there, and they and the desert were recognized by the League of Nations
as belonging to the Mandate of Palestine, a state-in-training. The
Mandate of Palestine also had a charge to allow for the establishment of
a 'homeland' in Palestine for Jews (because of the 1917 Balfour
Declaration), but nobody among League of Nations officialdom at that
time imagined it would be a whole and competing territorial state. There
was no prospect of more than a few tens of thousands of Jews settling
in Palestine, as of the mid-1920s. (They are shown in white on the first
map, refuting those who mysteriously complained that the maps
alternated between showing sovereignty and showing population.) As late
as the 1939 British White Paper, British officials imagined that the
Mandate would emerge as an independent Palestinian state within 10

In 1851, there had been 327,000 Palestinians (yes, the word
"Filistin" was current then) and other non-Jews, and only 13,000 Jews.
In 1925, after decades of determined Jewish immigration, there were a
little over 100,000 Jews, and there were 765,000 mostly Palestinian
non-Jews in the British Mandate of Palestine. For historical demography
of this area, see Justin
McCarthy's painstaking calculations; it is not true, as sometimes is
claimed, that we cannot know anything about population figures in this
. See also his journal article, reprinted
at this site
. The Palestinian population grew because of rapid
population growth, not in-migration, which was minor. The common
allegation that Jerusalem had a Jewish majority at some point in the
19th century is meaningless. Jerusalem was a small town in 1851, and
many pious or indigent elderly Jews from Eastern Europe and elsewhere
retired there because of charities that would support them. In 1851,
Jews were only about 4 percent of the population of the territory that
became the British Mandate of Palestine some 70 years later. And, there
had been few adherents of Judaism, just a few thousand, from the time
most Jews in Palestine adopted Christianity and Islam in the first
millennium CE all the way until the 20th century. In the British Mandate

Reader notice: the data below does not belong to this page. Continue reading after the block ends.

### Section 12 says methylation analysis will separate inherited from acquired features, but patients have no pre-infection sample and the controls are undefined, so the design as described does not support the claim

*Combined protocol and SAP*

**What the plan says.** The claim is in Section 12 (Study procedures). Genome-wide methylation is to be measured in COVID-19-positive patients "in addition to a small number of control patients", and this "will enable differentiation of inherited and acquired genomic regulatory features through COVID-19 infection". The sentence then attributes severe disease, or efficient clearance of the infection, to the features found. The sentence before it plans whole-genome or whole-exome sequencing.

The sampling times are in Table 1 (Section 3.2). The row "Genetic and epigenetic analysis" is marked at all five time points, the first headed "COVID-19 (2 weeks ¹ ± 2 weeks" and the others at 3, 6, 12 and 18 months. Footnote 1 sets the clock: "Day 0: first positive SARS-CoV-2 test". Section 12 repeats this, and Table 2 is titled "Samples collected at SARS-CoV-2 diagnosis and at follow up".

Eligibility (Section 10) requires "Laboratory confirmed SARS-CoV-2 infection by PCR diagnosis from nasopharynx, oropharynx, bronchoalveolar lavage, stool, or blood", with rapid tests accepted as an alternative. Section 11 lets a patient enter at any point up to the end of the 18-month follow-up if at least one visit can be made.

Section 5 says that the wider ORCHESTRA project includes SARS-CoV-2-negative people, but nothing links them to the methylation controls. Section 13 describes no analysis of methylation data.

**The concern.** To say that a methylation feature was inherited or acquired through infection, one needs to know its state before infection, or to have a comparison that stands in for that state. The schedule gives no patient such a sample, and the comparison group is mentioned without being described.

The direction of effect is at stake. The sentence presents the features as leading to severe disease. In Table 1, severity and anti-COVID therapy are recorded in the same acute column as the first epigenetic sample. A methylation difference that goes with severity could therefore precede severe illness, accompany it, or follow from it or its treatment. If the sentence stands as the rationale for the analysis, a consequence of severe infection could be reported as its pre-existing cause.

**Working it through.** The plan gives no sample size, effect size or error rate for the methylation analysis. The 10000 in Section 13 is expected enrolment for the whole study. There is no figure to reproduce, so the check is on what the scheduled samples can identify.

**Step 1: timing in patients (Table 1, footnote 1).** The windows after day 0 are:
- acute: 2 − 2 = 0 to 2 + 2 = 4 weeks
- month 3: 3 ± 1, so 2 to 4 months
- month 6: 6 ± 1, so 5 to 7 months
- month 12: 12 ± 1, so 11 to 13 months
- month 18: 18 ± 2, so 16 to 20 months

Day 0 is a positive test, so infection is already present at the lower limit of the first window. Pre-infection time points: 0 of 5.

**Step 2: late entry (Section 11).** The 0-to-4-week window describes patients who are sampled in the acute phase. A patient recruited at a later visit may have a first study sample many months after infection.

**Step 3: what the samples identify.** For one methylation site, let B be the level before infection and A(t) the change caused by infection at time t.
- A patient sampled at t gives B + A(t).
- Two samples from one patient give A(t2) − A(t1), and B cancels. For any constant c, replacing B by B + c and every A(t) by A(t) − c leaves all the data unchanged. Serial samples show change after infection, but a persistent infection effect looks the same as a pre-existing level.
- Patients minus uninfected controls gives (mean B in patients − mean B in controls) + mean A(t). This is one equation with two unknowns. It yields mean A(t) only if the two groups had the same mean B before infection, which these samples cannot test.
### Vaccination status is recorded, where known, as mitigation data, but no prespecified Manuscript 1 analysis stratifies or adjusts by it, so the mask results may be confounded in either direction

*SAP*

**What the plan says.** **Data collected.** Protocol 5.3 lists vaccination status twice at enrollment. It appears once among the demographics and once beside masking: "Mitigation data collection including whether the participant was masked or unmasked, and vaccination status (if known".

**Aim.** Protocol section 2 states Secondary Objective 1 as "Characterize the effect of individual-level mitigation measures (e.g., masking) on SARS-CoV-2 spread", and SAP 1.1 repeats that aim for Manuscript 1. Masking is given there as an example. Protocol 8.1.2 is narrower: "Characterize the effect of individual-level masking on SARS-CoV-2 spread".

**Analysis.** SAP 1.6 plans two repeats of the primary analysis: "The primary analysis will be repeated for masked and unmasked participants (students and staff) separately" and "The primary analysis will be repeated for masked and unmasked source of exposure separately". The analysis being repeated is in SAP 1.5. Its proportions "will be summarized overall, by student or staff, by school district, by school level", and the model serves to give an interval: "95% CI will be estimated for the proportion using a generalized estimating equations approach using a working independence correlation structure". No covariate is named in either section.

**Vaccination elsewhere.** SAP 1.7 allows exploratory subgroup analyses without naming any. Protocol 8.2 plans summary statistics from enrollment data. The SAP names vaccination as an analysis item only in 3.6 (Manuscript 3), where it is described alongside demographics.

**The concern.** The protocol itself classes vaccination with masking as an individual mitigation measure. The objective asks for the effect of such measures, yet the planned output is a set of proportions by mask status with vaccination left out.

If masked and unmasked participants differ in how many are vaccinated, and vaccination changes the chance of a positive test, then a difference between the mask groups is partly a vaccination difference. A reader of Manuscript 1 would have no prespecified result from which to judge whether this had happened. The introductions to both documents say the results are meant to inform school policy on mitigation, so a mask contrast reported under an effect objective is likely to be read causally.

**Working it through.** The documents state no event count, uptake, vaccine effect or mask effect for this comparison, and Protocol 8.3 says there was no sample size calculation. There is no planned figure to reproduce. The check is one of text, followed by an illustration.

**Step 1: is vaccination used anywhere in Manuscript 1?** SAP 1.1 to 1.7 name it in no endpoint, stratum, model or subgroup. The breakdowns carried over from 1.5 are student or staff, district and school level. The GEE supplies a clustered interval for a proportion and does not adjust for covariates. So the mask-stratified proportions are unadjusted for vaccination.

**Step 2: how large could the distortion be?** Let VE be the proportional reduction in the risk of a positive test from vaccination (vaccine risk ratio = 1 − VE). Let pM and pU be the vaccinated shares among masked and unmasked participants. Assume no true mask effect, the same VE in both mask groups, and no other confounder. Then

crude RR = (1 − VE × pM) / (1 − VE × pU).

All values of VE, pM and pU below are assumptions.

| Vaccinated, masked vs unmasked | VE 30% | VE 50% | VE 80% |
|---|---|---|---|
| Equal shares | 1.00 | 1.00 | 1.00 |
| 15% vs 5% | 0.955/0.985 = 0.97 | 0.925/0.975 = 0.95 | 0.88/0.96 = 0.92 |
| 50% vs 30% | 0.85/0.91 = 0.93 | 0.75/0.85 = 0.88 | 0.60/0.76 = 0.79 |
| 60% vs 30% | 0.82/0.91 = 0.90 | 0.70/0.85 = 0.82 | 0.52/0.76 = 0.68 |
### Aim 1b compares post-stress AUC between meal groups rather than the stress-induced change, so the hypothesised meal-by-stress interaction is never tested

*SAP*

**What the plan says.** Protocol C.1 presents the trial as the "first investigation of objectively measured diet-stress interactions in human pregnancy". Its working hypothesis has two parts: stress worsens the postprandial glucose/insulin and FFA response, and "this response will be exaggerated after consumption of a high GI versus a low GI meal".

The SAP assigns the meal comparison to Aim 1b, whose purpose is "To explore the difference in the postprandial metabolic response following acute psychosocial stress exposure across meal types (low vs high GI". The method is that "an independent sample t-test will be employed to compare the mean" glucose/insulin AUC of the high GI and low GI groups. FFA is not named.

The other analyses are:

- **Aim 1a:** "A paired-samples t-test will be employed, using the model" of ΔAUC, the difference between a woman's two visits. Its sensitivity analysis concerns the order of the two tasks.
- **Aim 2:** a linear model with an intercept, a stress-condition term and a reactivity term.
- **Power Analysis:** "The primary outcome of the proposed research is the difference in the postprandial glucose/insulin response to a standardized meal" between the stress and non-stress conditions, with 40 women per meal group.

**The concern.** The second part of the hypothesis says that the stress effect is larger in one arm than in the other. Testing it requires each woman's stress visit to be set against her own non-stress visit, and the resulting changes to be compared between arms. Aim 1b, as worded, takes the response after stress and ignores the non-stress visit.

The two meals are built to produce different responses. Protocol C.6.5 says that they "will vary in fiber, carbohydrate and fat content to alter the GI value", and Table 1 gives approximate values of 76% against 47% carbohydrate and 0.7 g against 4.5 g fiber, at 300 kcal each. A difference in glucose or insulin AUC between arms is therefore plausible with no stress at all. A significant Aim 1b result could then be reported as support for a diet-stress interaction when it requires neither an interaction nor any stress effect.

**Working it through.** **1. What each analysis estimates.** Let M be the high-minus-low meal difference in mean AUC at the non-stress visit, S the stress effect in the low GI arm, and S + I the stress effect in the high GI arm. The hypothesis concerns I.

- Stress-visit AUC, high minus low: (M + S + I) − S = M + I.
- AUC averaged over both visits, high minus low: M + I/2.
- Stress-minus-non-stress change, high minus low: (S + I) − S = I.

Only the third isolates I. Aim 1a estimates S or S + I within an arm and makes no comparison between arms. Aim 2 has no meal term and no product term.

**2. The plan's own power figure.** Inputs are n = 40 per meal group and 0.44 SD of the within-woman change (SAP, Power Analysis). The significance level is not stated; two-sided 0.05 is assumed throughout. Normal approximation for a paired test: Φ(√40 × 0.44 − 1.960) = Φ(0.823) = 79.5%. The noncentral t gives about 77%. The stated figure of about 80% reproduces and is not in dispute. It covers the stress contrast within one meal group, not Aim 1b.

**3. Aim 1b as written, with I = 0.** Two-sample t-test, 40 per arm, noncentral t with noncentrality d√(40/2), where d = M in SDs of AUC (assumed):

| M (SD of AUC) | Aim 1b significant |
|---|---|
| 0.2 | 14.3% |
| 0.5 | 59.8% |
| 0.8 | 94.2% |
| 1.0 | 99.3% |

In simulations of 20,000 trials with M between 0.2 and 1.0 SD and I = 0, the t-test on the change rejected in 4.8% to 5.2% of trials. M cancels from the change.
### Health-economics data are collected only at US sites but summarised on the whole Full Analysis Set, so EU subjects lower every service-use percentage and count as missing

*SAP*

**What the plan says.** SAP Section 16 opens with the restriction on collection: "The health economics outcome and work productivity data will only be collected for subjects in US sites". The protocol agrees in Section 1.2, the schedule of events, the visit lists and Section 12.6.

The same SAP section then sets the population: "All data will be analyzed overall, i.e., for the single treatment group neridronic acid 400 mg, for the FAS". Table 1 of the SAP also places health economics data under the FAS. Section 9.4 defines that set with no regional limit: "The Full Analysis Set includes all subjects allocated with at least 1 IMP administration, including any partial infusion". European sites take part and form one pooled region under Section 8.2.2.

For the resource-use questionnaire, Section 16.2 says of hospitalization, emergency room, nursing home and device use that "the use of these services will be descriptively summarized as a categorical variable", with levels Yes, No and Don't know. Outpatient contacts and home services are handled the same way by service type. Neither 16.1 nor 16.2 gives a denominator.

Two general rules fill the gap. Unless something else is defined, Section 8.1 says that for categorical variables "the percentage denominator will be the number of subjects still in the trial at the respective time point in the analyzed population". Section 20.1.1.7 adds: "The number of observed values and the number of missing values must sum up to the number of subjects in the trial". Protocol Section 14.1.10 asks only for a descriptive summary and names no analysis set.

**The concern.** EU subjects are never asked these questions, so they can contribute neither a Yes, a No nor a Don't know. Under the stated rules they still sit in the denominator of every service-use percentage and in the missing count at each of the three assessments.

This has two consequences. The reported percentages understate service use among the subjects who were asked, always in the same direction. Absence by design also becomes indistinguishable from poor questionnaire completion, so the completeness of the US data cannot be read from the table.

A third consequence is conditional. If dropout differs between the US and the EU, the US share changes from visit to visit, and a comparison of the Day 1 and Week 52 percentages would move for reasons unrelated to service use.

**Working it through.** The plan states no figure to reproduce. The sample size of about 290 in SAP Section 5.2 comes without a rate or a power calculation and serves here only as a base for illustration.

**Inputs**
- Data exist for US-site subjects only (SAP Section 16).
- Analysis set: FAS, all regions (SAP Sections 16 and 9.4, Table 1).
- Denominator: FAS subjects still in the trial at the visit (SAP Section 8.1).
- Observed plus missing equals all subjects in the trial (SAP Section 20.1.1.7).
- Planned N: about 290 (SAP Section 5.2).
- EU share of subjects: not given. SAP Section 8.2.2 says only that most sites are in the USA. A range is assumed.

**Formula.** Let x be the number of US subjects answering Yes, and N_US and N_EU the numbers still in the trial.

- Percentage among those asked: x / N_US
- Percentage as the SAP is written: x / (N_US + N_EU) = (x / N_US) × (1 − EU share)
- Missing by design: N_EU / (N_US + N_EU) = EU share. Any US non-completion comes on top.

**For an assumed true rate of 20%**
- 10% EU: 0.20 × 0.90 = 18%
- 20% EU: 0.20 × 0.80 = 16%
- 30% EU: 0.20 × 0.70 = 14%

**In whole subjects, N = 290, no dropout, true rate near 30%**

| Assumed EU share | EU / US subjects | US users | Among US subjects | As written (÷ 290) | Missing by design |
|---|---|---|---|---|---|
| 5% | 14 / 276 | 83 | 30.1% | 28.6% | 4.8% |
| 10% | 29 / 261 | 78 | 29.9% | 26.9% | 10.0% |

of Palestine, the district of Jerusalem was largely Palestinian.

The rise of the Nazis in the 1930s impelled massive Jewish
emigration to Palestine, so by 1940 there were over 400,000 Jews there
amid over a million Palestinians.

The second map shows the United Nations partition plan of 1947,
which awarded Jews (who only then owned about 6 percent of Palestinian
land) a substantial state alongside a much reduced Palestine. Although
apologists for the Zionist movement say that the Zionists accepted this
partition plan and the Arabs rejected it, that is not entirely true.
Zionist leader David Ben Gurion noted in his diary when Israel was
established that when the U.S. had been formed, no document set out its
territorial extent, implying that the same was true of Israel. We know
that Ben Gurion was an Israeli expansionist who fully intended to annex
more land to Israel, and by 1956 he attempted to add the Sinai and would
have liked southern Lebanon. So the Zionist "acceptance" of the UN
partition plan did not mean very much beyond a happiness that their
initial starting point was much better than their actual land ownership
had given them any right to expect.

The third map shows the status quo after the Israeli-Palestinian
civil war of 1947-1948. It is not true that the entire Arab League
attacked the Jewish community in Palestine or later Israel on behalf of
the Palestinians. As Avi
Shlaim has shown
, Jordan had made an understanding with the Zionist
leadership that it would grab the West Bank, and its troops did not
mount a campaign in the territory awarded to Israel by the UN. Egypt